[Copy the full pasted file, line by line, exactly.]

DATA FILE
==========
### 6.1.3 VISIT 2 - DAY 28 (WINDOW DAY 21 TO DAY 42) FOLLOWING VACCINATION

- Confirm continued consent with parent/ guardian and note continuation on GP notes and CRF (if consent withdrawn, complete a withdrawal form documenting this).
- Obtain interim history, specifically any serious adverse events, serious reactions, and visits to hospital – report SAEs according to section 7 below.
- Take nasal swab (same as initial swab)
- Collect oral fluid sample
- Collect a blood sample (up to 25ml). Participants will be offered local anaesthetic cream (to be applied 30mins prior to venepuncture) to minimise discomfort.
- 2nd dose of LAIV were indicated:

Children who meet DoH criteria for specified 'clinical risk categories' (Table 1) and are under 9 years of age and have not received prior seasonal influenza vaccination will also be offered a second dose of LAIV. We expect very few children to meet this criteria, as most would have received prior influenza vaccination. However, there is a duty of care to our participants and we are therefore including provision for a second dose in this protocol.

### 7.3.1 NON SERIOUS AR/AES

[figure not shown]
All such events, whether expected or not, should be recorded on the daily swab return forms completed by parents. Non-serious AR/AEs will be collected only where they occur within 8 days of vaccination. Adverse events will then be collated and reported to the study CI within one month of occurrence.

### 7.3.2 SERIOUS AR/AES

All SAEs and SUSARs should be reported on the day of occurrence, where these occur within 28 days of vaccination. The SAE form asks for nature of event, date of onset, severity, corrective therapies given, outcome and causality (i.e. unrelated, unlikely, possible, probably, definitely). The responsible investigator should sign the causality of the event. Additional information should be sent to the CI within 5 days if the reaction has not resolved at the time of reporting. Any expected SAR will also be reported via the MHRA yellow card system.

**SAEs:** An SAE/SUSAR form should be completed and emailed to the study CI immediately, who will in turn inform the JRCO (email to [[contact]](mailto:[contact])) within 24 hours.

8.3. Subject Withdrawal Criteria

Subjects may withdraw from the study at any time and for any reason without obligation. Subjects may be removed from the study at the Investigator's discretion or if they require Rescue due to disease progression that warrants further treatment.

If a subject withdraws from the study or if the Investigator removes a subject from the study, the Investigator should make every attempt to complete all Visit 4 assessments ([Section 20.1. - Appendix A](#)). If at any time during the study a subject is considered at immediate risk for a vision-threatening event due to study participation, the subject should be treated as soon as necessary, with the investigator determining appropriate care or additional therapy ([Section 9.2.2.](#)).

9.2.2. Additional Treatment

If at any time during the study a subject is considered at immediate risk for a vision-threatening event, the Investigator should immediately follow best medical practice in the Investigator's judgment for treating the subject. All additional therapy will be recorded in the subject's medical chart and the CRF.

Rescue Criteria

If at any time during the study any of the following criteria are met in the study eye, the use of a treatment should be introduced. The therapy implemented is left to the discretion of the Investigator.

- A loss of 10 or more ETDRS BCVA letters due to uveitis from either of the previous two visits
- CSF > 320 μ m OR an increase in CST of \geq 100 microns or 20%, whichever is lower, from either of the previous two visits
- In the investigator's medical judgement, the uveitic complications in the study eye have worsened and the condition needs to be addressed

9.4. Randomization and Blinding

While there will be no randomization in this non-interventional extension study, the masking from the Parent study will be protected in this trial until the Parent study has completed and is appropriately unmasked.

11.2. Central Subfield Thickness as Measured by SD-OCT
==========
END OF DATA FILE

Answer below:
### 6.1.3 VISIT 2 - DAY 28 (WINDOW DAY 21 TO DAY 42) FOLLOWING VACCINATION

- Confirm continued consent with parent/ guardian and note continuation on GP notes and CRF (if consent withdrawn, complete a withdrawal form documenting this).
- Obtain interim history, specifically any serious adverse events, serious reactions, and visits to hospital – report SAEs according to section 7 below.
- Take nasal swab (same as initial swab)
- Collect oral fluid sample
- Collect a blood sample (up to 25ml). Participants will be offered local anaesthetic cream (to be applied 30mins prior to venepuncture) to minimise discomfort.
- 2nd dose of LAIV were indicated:

Children who meet DoH criteria for specified 'clinical risk categories' (Table 1) and are under 9 years of age and have not received prior seasonal influenza vaccination will also be offered a second dose of LAIV. We expect very few children to meet this criteria, as most would have received prior influenza vaccination. However, there is a duty of care to our participants and we are therefore including provision for a second dose in this protocol.

### 7.3.1 NON SERIOUS AR/AES

[figure not shown]
All such events, whether expected or not, should be recorded on the daily swab return forms completed by parents. Non-serious AR/AEs will be collected only where they occur within 8 days of vaccination. Adverse events will then be collated and reported to the study CI within one month of occurrence.

### 7.3.2 SERIOUS AR/AES

All SAEs and SUSARs should be reported on the day of occurrence, where these occur within 28 days of vaccination. The SAE form asks for nature of event, date of onset, severity, corrective therapies given, outcome and causality (i.e. unrelated, unlikely, possible, probably, definitely). The responsible investigator should sign the causality of the event. Additional information should be sent to the CI within 5 days if the reaction has not resolved at the time of reporting. Any expected SAR will also be reported via the MHRA yellow card system.

**SAEs:** An SAE/SUSAR form should be completed and emailed to the study CI immediately, who will in turn inform the JRCO (email to [[contact]](mailto:[contact])) within 24 hours.

8.3. Subject Withdrawal Criteria

Subjects may withdraw from the study at any time and for any reason without obligation. Subjects may be removed from the study at the Investigator's discretion or if they require Rescue due to disease progression that warrants further treatment.

If a subject withdraws from the study or if the Investigator removes a subject from the study, the Investigator should make every attempt to complete all Visit 4 assessments ([Section 20.1. - Appendix A](#)). If at any time during the study a subject is considered at immediate risk for a vision-threatening event due to study participation, the subject should be treated as soon as necessary, with the investigator determining appropriate care or additional therapy ([Section 9.2.2.](#)).

9.2.2. Additional Treatment

If at any time during the study a subject is considered at immediate risk for a vision-threatening event, the Investigator should immediately follow best medical practice in the Investigator's judgment for treating the subject. All additional therapy will be recorded in the subject's medical chart and the CRF.

Rescue Criteria

If at any time during the study any of the following criteria are met in the study eye, the use of a treatment should be introduced. The therapy implemented is left to the discretion of the Investigator.

- A loss of 10 or more ETDRS BCVA letters due to uveitis from either of the previous two visits
- CSF > 320 μ m OR an increase in CST of \geq 100 microns or 20%, whichever is lower, from either of the previous two visits
- In the investigator's medical judgement, the uveitic complications in the study eye have worsened and the condition needs to be addressed

9.4. Randomization and Blinding

While there will be no randomization in this non-interventional extension study, the masking from the Parent study will be protected in this trial until the Parent study has completed and is appropriately unmasked.

11.2. Central Subfield Thickness as Measured by SD-OCT